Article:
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What to do when a pandemic has squashed all your international travel plans? (goodbye New Zealand, goodbye Turkey, goodbye Patagonia!) Travel domestically, of course! The month-long furnished rental market has exploded since April, and I've joined the craze, swapping out my place in Boulder for your place in Anywhere Else, America. Come with me (virtually, of course) across the country as I experience all the rural roads, small towns, coastal regions, scrub-filled deserts, and damp, dark forests I might never have visited if not for the altered dynamic of global travel.

Mainely This But Not That

Maine is a state of contradiction from the very first mile on the highway signs that tell you the distance to the next exit in both miles and kilometers, which is quite nice. Inexplicably, the signs drop the kilometers not far into the state, and they don't come back even several hours later as you barrel down on the Canadian border. I've now driven almost the entirety of I-95, so unless the kilometers show back up in the last 40 miles, I'm perplexed. Why show kilometers when exiting New Hampshire and then never again? Kilometers are, however, the preferred measurement for the distances of the Penobscot River Trail system. It made me feel I was travelling great distances on my trail runs there.

Next up, the general store. Every small town in Maine has one and I love them. They all appear to be privately owned, and what they carry varies wildly. Some have only a few snack food items scattered across bare shelves but others have knick-knacks and or local crafts and every household good you could possibly need. Many of them have a small kitchen and dining area too, like Maria's in Enfield. She has fantastic breakfast sandwiches and she's up making them at 5:30am for the hunters. So this is great, but then, I couldn't find a single independent coffee shop anywhere I went. I thought maybe Maine would have those cute drive-through coffee barns that are ubiquitous in Alaska and Montana, but nope. Not a one. I'm sure there are some cute coffee houses that I didn't get to because of COVID-19, but really Dunkin Donuts, which really doesn't qualify as a coffee shop, is king. It's everywhere. And I never want to see one again.  In fact, chains seem to dominate the Maine retail and restaurant landscape in general. And as a friend of mine pointed out during his visit, even all those independent general stores have a sign indicating they are sponsored by either Pepsi or Coke. 

Third, the great outdoors. There is SO much of it and yet it doesn't seem to get used much. Maine has 48 state parks and the handful that I made it to were wonderful. However, I couldn't go to as many as I wanted to because lots were closed for the season. I'd like to know why this is. Do people not recreate outdoors in the winter? I don't believe that in a state with so much winter people haven't found ways to enjoy it. Is there not enough of a tax base for the winter maintenance? Even if so, November is too early to close them down. Many of the ones I drove by had cars parked all around on the streets and people had walked in. So clearly there's demand. At some other trails I went to, mine was the only car. Sure, there was a little drizzle, but I didn't think enough to keep everyone at home. I'm not complaining - it's nice to have a trail to yourself - but I'm curious.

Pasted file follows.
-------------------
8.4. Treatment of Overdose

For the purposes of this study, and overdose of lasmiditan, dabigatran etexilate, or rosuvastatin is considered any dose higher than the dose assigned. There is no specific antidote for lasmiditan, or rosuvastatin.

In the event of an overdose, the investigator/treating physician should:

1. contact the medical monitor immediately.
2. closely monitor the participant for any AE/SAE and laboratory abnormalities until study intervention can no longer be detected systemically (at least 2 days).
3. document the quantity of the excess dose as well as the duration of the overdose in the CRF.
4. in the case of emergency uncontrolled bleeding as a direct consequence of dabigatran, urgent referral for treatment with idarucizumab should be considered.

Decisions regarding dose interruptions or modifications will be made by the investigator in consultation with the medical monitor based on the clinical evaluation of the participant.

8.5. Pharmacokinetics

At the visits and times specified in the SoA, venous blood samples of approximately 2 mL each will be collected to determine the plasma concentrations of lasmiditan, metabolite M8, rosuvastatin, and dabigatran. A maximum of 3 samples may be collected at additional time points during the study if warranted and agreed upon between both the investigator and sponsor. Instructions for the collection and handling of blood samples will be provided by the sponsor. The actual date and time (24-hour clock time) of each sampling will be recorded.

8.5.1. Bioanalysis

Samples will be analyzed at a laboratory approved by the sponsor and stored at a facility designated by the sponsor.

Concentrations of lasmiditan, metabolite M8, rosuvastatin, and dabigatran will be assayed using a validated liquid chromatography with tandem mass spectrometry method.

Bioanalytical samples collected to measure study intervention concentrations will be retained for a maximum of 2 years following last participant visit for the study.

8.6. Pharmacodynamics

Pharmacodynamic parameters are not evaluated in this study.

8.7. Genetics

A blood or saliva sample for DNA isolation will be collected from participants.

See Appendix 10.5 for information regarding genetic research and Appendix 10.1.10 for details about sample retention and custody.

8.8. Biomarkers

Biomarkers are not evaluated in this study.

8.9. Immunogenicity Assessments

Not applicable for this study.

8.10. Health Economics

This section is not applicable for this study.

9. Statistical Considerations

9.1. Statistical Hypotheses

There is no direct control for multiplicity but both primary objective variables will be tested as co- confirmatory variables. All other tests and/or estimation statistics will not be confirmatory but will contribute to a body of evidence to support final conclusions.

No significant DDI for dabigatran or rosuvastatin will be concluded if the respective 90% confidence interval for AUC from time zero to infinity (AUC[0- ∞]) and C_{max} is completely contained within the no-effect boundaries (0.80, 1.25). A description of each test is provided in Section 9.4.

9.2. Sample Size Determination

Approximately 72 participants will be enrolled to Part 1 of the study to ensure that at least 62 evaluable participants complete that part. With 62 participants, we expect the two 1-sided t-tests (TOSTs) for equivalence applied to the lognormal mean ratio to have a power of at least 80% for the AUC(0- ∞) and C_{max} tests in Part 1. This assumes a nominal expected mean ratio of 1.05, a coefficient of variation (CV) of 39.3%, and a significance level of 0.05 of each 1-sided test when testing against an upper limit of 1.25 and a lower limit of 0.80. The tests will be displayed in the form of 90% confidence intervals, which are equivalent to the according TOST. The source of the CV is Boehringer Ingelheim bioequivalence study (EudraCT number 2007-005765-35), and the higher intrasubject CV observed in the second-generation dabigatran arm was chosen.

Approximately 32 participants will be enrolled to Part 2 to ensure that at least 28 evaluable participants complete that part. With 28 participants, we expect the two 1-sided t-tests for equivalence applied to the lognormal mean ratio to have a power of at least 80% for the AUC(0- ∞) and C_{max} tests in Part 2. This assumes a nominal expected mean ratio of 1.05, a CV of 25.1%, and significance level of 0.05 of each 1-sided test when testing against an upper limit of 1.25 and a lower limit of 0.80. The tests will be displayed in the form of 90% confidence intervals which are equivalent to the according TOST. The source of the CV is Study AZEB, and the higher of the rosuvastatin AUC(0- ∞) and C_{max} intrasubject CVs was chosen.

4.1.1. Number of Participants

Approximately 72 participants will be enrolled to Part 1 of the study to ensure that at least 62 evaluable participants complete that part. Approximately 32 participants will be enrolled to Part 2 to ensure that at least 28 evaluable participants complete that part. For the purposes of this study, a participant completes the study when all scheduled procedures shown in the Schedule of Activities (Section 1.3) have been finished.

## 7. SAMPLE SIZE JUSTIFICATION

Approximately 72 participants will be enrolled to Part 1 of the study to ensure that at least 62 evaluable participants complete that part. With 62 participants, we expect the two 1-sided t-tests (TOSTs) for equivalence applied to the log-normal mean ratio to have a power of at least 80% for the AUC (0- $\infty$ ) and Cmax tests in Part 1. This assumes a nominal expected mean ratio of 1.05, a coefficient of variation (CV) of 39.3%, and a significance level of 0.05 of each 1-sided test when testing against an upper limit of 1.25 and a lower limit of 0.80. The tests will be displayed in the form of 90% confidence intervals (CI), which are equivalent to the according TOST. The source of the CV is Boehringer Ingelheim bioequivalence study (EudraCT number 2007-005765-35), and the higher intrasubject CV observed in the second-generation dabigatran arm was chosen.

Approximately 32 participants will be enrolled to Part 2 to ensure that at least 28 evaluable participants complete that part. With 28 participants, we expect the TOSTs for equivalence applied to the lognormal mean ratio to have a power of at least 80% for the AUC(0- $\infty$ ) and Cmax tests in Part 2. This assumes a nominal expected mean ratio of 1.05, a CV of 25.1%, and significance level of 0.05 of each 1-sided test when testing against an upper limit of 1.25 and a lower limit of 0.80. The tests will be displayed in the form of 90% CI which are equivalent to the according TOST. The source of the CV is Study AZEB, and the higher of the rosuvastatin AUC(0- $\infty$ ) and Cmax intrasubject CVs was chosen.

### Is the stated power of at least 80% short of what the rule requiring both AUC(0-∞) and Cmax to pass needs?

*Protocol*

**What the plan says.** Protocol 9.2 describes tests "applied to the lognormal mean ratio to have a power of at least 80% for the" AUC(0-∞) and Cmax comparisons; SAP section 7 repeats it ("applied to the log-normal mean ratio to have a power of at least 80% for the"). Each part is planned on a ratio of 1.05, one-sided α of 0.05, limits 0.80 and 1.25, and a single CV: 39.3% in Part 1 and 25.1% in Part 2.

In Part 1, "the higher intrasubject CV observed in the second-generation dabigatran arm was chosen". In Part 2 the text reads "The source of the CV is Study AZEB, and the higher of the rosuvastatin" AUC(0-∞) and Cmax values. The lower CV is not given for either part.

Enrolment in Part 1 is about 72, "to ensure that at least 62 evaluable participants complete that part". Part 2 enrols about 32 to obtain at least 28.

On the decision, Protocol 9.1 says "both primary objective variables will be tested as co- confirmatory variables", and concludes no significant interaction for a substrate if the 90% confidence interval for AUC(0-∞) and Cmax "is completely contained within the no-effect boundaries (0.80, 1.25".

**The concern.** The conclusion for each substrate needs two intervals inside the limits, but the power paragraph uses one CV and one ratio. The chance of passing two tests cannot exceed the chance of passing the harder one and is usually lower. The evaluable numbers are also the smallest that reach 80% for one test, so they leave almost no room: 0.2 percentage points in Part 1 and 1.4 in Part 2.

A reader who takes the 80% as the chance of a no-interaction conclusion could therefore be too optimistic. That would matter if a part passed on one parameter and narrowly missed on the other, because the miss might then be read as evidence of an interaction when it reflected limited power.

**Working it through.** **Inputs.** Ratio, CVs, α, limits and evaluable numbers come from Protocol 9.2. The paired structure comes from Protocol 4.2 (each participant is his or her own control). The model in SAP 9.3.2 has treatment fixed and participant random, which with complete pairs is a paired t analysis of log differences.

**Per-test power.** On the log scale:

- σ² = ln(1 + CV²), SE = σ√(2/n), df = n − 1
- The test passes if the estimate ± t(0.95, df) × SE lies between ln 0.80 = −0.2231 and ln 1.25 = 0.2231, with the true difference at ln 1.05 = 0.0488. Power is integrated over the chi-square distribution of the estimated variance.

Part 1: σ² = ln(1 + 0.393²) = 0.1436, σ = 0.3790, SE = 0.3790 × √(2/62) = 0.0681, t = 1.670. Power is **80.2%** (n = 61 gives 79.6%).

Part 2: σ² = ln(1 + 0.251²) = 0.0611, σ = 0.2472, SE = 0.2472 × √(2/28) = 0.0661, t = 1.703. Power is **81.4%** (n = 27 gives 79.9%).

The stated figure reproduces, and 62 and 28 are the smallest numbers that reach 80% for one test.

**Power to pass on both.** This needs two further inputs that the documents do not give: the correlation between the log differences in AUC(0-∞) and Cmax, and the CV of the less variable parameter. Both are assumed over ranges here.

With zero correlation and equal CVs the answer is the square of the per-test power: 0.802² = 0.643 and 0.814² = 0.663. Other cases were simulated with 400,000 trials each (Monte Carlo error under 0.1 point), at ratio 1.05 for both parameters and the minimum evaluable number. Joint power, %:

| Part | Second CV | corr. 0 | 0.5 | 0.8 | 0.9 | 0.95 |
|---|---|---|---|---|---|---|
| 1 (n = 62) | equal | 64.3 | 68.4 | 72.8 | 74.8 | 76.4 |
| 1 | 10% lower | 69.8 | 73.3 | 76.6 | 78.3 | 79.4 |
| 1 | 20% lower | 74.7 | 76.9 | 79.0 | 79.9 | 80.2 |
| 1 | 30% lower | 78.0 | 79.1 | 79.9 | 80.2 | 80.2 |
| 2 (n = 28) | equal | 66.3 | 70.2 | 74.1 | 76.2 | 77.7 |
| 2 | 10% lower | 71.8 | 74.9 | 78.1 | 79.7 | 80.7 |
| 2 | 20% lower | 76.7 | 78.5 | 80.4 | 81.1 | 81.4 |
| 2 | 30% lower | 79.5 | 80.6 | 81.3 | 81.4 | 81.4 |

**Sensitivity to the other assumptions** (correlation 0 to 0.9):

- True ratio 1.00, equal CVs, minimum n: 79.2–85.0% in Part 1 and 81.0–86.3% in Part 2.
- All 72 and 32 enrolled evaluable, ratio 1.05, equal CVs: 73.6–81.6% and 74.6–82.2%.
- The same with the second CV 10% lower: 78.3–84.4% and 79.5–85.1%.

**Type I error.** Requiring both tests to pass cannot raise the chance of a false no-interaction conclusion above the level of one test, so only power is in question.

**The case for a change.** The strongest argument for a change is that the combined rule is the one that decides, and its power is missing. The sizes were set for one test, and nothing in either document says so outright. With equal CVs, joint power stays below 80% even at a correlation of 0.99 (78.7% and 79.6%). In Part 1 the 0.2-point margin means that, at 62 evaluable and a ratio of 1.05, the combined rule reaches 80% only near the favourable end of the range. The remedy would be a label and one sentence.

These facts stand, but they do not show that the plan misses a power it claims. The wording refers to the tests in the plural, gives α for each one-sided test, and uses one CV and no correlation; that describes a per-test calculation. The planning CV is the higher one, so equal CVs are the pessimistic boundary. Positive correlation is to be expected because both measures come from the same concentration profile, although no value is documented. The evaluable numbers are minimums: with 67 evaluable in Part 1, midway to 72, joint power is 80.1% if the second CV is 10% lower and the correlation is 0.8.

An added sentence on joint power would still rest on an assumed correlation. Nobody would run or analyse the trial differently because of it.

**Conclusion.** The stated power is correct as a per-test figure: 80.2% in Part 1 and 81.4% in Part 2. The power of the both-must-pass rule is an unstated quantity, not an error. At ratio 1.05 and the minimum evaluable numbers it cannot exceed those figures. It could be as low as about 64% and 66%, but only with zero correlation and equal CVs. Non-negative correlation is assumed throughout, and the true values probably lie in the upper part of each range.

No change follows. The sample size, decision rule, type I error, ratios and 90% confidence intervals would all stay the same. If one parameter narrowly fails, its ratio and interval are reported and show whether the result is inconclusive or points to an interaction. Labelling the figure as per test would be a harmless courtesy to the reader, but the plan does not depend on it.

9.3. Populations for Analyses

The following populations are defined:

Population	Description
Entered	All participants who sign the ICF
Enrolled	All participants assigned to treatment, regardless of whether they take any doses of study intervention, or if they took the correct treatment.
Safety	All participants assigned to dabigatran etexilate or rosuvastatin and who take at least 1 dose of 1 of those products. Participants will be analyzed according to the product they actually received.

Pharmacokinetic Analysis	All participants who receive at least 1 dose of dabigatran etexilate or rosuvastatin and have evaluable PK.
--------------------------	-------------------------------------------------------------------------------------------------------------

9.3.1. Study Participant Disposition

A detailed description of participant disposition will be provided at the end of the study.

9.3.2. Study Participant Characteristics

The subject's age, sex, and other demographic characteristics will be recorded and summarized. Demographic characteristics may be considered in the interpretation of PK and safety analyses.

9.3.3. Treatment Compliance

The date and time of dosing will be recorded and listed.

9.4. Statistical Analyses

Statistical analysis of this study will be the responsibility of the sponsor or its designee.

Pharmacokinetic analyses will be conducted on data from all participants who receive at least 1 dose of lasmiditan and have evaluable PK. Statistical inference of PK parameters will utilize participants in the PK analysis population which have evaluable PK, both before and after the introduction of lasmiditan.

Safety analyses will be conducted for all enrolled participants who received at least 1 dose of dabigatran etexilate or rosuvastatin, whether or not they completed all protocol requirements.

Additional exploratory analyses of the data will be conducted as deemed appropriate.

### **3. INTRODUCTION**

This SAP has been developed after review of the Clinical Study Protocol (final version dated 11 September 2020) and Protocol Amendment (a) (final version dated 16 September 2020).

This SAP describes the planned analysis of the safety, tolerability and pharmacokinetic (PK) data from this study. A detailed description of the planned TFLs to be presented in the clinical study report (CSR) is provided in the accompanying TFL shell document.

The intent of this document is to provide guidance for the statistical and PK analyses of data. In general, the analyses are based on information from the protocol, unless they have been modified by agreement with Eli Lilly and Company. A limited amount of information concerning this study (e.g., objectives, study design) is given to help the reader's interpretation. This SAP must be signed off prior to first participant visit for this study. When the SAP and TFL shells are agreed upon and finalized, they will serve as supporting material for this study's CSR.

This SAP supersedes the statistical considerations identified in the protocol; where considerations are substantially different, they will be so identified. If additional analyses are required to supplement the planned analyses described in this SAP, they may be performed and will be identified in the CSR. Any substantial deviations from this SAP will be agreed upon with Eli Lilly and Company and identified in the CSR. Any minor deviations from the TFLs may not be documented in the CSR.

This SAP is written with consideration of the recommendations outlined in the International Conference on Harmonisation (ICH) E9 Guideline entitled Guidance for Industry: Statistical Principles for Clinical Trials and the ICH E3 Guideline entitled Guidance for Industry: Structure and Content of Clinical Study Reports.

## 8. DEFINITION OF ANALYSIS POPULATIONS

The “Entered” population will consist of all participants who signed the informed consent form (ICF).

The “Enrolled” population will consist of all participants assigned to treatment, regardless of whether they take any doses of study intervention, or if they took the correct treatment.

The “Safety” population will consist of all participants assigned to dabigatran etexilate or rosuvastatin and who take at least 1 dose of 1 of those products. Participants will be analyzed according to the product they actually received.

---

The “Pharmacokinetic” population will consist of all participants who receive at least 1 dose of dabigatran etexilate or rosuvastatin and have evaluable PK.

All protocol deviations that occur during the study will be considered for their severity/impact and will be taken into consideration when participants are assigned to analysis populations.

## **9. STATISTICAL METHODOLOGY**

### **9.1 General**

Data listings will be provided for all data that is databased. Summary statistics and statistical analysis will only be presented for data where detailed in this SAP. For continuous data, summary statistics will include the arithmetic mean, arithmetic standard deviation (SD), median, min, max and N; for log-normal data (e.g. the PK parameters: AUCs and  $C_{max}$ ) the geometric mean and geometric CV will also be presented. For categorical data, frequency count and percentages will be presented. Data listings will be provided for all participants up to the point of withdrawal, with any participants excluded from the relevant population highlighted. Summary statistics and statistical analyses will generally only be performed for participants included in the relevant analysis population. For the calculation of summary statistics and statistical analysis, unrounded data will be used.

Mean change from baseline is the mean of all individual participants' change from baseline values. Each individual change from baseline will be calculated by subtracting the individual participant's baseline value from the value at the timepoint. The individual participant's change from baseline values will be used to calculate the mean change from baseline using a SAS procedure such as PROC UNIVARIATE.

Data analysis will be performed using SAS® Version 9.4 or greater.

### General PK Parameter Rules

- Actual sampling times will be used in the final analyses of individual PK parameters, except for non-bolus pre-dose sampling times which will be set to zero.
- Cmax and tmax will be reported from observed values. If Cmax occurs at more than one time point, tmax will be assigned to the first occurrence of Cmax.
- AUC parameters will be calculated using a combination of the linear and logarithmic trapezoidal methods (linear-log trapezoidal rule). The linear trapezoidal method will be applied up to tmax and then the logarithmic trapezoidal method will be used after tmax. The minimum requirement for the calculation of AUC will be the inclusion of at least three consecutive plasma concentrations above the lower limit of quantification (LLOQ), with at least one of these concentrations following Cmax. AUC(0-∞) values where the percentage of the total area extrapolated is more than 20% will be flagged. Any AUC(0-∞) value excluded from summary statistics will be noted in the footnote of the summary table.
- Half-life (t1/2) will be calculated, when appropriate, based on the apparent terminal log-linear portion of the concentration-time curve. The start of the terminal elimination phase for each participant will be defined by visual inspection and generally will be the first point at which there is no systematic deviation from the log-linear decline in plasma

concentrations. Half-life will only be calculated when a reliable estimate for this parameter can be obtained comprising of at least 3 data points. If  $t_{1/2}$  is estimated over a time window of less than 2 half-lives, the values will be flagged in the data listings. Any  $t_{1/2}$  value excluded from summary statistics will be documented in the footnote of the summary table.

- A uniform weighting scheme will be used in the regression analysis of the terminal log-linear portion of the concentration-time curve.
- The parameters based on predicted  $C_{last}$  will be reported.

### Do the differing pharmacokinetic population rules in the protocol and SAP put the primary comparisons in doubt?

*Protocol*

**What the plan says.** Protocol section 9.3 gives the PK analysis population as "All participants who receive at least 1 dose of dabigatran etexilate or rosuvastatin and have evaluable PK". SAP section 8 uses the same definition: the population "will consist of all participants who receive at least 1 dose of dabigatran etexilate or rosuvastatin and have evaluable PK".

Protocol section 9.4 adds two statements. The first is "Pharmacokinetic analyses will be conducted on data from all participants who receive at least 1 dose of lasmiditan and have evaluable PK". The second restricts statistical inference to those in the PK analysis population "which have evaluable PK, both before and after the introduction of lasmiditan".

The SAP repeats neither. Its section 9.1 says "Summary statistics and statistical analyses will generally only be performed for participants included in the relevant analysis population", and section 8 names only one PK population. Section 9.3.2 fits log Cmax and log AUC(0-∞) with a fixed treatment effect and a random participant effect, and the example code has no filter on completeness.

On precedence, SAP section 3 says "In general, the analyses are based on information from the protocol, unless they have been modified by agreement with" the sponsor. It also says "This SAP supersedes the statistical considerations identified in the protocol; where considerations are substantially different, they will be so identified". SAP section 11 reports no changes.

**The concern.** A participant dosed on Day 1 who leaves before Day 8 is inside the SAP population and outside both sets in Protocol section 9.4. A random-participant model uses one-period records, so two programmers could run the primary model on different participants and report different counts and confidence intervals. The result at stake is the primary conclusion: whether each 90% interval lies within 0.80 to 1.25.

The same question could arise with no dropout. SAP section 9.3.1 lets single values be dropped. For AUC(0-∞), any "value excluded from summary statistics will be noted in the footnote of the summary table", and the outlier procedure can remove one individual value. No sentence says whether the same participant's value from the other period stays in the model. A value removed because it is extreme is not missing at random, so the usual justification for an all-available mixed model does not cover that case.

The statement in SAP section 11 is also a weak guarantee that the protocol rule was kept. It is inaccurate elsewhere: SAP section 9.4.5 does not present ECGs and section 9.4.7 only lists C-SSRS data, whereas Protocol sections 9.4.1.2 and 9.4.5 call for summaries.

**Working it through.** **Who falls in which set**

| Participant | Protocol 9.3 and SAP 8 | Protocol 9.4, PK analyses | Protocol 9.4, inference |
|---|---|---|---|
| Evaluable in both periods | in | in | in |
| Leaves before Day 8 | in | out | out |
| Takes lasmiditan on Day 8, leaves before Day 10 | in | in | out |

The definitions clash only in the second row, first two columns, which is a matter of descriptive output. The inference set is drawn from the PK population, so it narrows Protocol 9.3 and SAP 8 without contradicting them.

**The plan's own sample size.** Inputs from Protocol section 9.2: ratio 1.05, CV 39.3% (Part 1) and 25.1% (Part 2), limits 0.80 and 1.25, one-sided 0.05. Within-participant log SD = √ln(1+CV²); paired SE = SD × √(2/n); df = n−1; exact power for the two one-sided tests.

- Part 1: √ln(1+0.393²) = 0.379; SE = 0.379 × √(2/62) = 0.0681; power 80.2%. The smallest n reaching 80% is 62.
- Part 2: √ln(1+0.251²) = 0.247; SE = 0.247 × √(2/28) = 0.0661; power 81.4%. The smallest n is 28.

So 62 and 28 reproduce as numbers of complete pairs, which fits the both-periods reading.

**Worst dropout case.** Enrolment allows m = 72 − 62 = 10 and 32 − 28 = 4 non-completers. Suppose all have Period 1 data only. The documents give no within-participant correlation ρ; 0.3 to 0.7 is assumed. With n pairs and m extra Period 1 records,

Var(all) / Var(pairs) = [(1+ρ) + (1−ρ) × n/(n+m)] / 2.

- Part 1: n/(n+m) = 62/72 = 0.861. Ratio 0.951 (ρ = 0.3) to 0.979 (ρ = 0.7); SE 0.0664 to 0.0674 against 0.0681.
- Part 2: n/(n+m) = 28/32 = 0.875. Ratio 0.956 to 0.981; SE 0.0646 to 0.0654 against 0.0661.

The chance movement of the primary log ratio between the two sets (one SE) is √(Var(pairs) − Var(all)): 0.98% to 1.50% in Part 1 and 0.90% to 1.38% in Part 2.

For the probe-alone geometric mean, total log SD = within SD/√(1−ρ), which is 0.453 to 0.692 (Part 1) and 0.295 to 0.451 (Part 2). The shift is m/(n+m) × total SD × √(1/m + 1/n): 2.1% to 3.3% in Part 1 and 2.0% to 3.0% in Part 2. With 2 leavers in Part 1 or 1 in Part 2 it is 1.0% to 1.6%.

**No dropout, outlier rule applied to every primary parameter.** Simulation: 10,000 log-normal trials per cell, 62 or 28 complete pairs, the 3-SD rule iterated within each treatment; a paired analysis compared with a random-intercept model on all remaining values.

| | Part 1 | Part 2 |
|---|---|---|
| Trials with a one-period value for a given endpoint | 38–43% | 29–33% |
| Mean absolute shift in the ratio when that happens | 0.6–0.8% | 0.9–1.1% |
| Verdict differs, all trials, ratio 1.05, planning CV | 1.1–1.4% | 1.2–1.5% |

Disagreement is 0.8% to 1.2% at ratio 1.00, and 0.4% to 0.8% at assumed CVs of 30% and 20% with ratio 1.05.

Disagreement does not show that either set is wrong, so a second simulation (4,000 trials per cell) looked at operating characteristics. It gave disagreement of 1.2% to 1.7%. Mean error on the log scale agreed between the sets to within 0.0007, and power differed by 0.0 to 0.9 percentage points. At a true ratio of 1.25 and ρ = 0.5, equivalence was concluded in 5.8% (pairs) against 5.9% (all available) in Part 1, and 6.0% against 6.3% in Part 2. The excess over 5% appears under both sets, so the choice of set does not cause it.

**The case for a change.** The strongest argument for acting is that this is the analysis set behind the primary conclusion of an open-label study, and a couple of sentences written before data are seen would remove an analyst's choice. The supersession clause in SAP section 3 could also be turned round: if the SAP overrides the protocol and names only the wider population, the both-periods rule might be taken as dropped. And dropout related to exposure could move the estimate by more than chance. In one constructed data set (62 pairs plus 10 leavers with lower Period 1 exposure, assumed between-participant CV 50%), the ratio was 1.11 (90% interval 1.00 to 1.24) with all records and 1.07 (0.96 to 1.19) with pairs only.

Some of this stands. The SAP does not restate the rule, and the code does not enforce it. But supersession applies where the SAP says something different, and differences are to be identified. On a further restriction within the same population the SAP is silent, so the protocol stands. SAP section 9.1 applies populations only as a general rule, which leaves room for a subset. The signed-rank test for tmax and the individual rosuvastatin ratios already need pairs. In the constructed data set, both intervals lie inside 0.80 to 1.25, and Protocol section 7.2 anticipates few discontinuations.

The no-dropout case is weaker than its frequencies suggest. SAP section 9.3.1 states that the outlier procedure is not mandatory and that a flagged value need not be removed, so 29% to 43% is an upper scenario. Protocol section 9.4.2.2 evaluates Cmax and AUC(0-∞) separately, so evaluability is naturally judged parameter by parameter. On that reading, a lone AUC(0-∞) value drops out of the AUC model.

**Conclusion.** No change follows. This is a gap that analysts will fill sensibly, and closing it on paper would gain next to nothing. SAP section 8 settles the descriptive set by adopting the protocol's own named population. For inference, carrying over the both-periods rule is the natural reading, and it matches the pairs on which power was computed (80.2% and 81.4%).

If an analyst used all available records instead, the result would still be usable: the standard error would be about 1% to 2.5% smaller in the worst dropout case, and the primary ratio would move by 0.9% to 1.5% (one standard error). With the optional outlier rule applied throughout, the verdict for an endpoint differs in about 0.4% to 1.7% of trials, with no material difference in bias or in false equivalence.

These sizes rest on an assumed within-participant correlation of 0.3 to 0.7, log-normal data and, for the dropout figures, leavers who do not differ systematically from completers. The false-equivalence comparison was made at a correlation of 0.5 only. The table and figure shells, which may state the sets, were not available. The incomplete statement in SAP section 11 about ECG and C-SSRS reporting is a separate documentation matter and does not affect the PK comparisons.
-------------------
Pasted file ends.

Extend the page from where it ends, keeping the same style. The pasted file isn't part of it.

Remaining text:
Also related to the use of outdoor space are the wildlife "refuges." There's a great network of national wildlife refuges and Maine has a few of them...that allow hunting and dogs. Perhaps I'm misunderstanding the word "refuge." Where dogs are and are not allowed is confusing to me in general in Maine. They are not allowed in Baxter State Park, but they are allowed in Acadia National Park on most trails. On the trails! I've never heard of a dog-friendly national park. Usually they have to stick to the paved roads and campgrounds, so this was a pleasant surprise. I wonder if this is because Acadia is so spread out over the whole of Mount Desert Island that residents would have almost nowhere to take their dogs if not in the national park. Also, this is not a Maine thing, but why does the National Wildlife Refuge logo looks like some kind of machine gun at a distance? Any graphic designers want to step in and help here? 

   dog walking on boardwalk trail in forestdog walking in forest

dog sitting by trail signs  dog and woman under a stone bridge

Finally, masks, that great contradiction/hypocrisy/debate of the year. I'm not interested in making this a political blog (and masks shouldn't even be a political issue), though Maine did have one of the most hotly contested Senate races this year and much like my previous home of Colorado, Maine is very much a political contradiction, with the cities and coastline skewing heavily Democrat and the rural areas heavily Republican. So, predictably, where I lived in Penobscot County, almost no one wore masks. But in the cities down south and on the coast (i.e. wealthy areas), people were ridiculously paranoid about wearing masks. Walking around trails in Portland—outside, uncrowded, paths wider than six feet across—everyone was wearing masks. And one time I was in a grocery store in a coastal town and wearing my mask, but several times I noticed people lingering at the end of an aisle, waiting until I left the it before they would walk through. That's seems excessively cautious to me and kind of silly. But there's a lot in the world that doesn't make sense right now, and that's what this post was all about. Best to not question it too much and simply enjoy, which I did.










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